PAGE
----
The Simple, Cheap Improvement I Made to My iPhone MagSafe Charger

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When I first learned about “wireless” charging for devices like my iPhone, I was a skeptic.

“How hard is it to connect a charging cable?,” I wondered.

Then, I got a wireless charger as a conference freebie and I tried it.

“Meh, I guess this is OK,” I decided and I started using it.

It was slightly easier than connecting and disconnecting the Lightning cable.

BTW, when are you going to make USB-C the consistent charging standard, Apple? USB-C works fine on my iPad and my MacBook Pro. The EU has proposed forcing that standard, and maybe Apple will just go all in on wireless charging. We'll see.

A New Failure Mode

Wireless charging is nice — IF you get the phone situated properly on the charger. There have been a few times when I thought I was charging my phone overnight, only to wake up in the morning to find the battery to be perilously low. Oops!

I could have (and maybe should have) just ended the wireless charging experiment, going back to the trusty charging cable.

A New Gadget Countermeasure Creates a New Problem

But, I like gadgets. When I was at my local Apple Store, I was tempted by their “MagSafe” wireless charger.

With the phone (or a compatible case) having magnets, the device “clicks” into place onto the charger. This eliminates the problem of the phone not being on the charger correctly.

Here's the charger sitting on my nightstand:

The underside of the charger is a hard surface, as pictured here:

When I'd pick my iPhone up off the charger when I wake up (a bad habit, I realize), the phone comes off the charger with a one-handed reach and grab.

Unfortunately, the charger lifts up a bit when I pull the phone off, and then it bangs back down on the nightstand. I'm always the early riser and I don't want the bang of the charger to disturb my usually-still-sleeping wife.

So, again, maybe I should just go back to the long wired charging cable.

A Small and Simple “Kaizen”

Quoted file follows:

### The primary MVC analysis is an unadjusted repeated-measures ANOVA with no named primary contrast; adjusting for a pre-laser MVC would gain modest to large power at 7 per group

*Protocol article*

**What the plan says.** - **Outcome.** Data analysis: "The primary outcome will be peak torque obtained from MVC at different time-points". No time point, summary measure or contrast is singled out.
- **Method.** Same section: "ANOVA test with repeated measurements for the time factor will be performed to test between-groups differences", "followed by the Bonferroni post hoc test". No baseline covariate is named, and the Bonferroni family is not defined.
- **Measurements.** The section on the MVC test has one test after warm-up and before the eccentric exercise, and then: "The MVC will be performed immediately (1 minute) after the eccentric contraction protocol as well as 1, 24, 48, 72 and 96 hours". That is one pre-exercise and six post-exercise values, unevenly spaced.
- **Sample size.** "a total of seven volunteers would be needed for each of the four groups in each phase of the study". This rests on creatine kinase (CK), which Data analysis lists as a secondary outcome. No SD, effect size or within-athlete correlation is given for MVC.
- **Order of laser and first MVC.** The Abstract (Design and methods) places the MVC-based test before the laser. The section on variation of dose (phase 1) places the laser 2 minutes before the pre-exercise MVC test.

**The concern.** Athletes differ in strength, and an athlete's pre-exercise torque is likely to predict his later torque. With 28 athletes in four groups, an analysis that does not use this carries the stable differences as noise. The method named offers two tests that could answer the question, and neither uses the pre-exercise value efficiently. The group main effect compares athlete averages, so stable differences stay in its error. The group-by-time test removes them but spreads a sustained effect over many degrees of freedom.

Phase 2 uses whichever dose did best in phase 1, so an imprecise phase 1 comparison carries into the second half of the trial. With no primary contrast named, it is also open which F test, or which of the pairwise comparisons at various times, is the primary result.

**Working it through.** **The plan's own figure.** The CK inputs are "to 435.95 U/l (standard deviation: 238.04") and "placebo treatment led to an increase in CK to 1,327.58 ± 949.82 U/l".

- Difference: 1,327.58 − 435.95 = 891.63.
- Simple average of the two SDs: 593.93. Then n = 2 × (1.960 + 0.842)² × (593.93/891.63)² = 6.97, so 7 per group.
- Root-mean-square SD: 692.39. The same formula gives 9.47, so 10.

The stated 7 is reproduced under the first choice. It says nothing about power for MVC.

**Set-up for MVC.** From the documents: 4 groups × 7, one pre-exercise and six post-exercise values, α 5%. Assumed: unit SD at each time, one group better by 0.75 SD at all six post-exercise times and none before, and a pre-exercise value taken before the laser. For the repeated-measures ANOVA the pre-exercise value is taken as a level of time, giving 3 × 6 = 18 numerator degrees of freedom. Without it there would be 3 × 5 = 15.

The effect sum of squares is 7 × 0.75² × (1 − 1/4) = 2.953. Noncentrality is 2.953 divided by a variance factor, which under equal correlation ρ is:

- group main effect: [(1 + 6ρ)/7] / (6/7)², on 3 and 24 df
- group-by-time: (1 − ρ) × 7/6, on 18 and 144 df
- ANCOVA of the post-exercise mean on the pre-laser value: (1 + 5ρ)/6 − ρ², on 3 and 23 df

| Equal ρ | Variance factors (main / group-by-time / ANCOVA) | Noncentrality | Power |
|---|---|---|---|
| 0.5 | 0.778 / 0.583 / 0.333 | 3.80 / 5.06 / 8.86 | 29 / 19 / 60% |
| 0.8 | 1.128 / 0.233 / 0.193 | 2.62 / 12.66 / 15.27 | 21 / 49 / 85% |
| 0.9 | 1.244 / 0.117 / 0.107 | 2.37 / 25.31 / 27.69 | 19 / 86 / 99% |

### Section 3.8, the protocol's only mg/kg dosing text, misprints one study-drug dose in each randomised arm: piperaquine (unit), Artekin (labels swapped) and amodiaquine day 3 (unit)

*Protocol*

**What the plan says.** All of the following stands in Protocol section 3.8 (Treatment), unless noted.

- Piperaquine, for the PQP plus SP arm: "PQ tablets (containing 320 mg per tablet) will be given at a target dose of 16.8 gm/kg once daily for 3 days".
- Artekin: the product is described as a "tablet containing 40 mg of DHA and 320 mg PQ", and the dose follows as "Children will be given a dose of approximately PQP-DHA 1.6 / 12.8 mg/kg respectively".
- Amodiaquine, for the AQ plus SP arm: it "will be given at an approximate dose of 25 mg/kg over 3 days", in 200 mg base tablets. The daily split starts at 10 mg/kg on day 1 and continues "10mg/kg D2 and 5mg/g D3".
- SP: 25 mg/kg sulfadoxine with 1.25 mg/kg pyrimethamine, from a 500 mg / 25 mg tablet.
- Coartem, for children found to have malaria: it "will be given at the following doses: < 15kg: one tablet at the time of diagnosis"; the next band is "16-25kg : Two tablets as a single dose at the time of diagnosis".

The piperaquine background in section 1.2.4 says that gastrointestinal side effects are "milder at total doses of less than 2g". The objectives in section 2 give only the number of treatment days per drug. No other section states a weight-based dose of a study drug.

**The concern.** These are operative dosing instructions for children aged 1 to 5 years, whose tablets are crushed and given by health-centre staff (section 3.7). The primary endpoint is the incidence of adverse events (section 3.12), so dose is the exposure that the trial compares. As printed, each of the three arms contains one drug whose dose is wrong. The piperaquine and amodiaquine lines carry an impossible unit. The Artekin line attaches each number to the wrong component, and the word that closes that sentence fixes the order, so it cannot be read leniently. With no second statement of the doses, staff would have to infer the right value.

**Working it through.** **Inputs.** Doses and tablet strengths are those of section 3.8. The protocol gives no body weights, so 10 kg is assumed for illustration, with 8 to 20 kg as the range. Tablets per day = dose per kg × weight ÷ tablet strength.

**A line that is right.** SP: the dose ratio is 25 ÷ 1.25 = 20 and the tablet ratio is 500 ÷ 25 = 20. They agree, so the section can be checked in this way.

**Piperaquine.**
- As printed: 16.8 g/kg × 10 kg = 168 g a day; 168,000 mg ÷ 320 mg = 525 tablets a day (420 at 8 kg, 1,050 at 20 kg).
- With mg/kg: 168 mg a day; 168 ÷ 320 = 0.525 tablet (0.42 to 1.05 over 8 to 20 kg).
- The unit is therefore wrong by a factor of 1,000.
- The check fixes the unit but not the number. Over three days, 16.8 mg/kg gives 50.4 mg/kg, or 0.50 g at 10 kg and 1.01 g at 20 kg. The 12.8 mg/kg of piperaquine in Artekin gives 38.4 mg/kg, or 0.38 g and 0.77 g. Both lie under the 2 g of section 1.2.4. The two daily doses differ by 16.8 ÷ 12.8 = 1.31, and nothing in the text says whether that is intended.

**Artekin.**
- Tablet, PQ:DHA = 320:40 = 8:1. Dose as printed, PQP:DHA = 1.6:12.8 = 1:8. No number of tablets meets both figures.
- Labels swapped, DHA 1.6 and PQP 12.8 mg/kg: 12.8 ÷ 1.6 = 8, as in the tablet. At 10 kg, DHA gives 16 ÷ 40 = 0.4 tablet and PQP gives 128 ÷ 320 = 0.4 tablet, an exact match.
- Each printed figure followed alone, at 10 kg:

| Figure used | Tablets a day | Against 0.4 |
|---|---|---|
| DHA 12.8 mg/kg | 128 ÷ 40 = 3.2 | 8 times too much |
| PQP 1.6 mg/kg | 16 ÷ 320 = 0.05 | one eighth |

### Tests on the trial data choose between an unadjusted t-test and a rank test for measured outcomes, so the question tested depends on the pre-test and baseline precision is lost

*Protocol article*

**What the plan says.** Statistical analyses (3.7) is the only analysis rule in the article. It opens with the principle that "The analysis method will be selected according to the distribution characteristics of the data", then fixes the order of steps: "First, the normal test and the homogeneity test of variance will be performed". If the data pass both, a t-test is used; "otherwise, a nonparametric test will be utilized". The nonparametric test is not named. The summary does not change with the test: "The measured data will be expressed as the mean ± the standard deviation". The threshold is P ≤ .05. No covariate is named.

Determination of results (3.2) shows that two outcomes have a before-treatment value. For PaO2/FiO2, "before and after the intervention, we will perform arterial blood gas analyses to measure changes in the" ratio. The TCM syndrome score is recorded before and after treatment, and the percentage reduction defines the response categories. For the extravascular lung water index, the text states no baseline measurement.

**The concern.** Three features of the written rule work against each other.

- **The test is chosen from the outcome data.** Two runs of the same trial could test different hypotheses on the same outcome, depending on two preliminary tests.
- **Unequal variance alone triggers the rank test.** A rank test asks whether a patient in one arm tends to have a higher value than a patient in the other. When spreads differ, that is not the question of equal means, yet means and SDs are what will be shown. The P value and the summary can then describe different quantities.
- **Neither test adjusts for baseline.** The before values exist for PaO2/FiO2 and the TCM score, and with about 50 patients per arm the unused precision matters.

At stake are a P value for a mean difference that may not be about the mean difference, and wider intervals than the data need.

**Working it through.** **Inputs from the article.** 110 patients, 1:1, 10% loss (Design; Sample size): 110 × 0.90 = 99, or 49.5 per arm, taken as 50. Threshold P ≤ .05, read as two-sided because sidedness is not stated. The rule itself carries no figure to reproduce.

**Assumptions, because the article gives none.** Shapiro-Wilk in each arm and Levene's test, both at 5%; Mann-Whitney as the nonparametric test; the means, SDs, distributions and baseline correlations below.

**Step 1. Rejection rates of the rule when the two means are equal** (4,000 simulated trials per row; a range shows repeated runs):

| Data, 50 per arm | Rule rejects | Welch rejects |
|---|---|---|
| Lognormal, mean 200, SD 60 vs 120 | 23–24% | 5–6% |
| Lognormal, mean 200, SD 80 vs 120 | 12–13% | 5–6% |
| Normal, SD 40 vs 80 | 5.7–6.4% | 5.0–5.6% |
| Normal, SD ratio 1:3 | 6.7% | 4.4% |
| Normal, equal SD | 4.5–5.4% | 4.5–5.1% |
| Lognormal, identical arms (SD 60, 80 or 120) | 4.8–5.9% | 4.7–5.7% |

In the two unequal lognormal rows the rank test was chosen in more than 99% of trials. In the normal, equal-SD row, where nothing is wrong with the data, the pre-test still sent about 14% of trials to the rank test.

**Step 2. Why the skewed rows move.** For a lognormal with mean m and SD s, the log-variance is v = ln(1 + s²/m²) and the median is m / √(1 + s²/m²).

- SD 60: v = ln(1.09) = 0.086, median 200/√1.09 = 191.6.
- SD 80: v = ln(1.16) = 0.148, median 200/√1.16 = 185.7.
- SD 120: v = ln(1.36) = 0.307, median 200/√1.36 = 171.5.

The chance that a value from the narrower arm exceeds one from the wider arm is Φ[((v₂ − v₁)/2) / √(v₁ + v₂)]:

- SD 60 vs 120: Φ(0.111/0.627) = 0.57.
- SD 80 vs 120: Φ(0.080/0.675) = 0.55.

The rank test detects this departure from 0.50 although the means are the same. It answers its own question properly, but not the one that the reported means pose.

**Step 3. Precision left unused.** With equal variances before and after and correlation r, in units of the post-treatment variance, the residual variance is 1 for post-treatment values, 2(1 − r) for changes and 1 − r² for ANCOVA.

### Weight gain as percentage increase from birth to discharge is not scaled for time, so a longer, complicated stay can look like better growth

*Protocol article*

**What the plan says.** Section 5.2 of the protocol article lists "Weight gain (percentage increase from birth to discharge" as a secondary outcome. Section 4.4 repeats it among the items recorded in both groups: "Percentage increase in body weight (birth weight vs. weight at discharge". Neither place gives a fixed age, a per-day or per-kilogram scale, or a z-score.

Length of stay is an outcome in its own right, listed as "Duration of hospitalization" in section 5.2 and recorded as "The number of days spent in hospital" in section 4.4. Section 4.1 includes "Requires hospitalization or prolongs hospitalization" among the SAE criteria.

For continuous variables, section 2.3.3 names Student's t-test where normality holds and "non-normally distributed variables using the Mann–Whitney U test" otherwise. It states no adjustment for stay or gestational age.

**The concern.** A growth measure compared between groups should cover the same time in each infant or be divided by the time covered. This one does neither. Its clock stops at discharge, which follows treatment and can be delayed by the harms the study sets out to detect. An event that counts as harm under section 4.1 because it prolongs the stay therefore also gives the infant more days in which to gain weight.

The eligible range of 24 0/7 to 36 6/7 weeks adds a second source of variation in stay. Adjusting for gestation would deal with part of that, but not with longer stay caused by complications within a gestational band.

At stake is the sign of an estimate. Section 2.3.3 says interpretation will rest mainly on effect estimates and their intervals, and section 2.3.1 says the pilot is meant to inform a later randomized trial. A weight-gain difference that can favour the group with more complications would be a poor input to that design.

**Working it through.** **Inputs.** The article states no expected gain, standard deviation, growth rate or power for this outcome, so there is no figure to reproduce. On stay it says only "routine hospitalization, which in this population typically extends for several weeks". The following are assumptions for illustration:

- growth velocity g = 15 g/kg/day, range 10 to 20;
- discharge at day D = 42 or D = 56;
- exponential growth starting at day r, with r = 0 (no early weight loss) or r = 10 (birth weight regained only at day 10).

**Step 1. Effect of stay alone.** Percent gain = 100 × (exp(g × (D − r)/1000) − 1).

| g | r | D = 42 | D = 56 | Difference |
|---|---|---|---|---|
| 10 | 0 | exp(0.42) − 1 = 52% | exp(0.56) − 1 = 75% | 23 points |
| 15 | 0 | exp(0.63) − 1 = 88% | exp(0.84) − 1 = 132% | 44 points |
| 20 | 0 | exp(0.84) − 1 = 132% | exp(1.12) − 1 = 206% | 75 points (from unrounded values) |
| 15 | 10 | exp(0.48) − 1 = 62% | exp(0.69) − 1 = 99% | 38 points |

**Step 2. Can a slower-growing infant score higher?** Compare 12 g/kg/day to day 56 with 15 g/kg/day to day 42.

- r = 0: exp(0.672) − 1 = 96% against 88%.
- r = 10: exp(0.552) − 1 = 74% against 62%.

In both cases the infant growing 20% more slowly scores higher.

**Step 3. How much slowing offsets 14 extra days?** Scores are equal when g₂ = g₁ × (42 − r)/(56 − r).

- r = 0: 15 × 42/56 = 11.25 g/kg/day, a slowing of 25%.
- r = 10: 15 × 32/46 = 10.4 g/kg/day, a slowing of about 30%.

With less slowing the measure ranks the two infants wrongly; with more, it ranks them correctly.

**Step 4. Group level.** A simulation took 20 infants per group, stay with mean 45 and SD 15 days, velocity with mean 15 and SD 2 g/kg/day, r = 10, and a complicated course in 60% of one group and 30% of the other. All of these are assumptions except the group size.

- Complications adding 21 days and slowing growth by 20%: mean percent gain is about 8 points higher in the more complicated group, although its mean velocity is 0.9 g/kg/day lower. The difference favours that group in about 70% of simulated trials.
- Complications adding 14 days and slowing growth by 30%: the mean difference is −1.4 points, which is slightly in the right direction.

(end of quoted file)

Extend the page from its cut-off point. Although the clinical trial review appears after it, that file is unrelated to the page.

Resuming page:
But, my training and experience with the “kaizen” approach to continuous improvement spurred my creativity. Kaizen is an approach that focuses on small, simple, and inexpensive improvements to problems that matter to us.

Maybe my Kaizen mind would say, “Simple is best, forget the wireless thingy.”

Even with that possibly-flawed thinking, I was driven to tweak the MagSafe charger.

I had some small adhesive felt pads that I stuck to the bottom of the charger, as shown:

The felt cushions the “fall” of the charger back onto the nightstand, making it significantly quieter.

This fix cost well under $1.

What do you think? Am I making improvements to a countermeasure that I should have never adopted? Or, should Apple tweak their design to include a felt bottom? Or, would you want to copy what I did?

As Joe Swartz and I wrote about in our Healthcare Kaizen books, I followed our five-step process:

  1. Find a problem (loud charger noise)
  2. Discuss the problem (well, I talked to myself, LOL)
  3. Test a countermeasure (I did)
  4. Document the improvement (I did)
  5. Share the improvement (this post)

You can also see the discussion that was generated by me sharing the shorter version of the story on LinkedIn:

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Mark Graban is an internationally-recognized consultant, author, and professional speaker who has worked in healthcare, manufacturing, and startups. His latest book is Measures of Success: React Less, Lead Better, Improve More. He is author of the Shingo Award-winning books Lean Hospitals and Healthcare Kaizen, as well as The Executive Guide to Healthcare Kaizen. He also published the anthology Practicing Lean that benefits the Louise H. Batz Patient Safety Foundation, where Mark is a board member. Mark is also a Senior Advisor to the technology company KaiNexus.

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